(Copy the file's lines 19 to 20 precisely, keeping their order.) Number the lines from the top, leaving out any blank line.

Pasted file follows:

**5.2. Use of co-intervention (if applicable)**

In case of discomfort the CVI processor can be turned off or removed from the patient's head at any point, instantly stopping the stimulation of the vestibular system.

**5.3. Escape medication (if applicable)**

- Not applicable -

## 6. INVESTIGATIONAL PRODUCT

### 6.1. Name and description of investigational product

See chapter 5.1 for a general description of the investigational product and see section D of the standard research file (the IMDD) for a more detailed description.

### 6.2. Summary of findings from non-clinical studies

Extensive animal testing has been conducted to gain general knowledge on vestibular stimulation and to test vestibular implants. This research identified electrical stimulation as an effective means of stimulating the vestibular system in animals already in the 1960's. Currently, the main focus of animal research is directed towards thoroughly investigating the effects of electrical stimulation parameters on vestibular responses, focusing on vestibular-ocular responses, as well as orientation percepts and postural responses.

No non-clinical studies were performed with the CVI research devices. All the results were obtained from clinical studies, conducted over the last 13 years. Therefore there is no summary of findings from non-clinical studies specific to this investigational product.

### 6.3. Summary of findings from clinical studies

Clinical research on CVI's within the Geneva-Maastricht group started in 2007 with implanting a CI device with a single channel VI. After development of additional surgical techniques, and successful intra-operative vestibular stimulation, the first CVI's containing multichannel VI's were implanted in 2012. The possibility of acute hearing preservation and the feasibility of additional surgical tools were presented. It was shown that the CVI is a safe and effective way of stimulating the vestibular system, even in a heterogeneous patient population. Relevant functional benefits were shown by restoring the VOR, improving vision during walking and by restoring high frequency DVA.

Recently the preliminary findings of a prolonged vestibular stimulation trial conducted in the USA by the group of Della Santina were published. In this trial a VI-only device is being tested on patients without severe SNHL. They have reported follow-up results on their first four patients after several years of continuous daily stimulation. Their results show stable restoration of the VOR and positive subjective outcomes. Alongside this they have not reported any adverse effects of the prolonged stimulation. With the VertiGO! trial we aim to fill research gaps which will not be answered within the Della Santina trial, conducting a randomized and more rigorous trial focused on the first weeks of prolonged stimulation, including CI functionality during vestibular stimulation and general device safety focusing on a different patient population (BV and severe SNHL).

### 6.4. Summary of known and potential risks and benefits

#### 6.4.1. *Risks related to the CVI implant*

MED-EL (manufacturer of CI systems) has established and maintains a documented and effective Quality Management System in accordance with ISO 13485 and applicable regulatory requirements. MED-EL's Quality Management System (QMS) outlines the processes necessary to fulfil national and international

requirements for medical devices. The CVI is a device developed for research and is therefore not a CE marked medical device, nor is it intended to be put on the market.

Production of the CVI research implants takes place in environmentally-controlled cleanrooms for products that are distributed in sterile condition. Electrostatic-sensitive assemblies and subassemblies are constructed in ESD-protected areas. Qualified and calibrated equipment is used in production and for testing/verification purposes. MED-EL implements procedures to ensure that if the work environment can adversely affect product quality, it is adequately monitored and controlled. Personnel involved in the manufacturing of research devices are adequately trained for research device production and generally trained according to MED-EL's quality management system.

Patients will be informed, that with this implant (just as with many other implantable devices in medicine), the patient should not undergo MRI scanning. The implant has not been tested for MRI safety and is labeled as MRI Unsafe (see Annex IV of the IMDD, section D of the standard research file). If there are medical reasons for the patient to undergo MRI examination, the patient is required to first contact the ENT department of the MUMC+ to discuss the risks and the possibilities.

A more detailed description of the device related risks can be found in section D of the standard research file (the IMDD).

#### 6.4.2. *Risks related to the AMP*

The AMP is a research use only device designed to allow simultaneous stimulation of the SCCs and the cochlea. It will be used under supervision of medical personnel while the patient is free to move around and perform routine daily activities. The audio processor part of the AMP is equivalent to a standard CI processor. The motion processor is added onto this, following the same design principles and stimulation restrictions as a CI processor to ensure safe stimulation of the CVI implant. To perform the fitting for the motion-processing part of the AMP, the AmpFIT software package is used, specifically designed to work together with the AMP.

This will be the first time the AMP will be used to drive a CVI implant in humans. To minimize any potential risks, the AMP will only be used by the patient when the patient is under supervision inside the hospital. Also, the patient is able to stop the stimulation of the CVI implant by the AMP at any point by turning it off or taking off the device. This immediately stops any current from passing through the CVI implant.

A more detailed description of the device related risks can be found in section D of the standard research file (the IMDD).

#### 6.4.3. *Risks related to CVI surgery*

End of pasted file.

Patients will be informed, that with this implant (just as with many other implantable devices in medicine), the patient should not undergo MRI scanning. The implant has not been tested for MRI safety and is labeled as MRI Unsafe (see Annex IV of the IMDD, section D of the standard research file). If there are medical reasons for the patient to undergo MRI examination, the patient is required to first contact the ENT department of the MUMC+ to discuss the risks and the possibilities.

A more detailed description of the device related risks can be found in section D of the standard research file (the IMDD).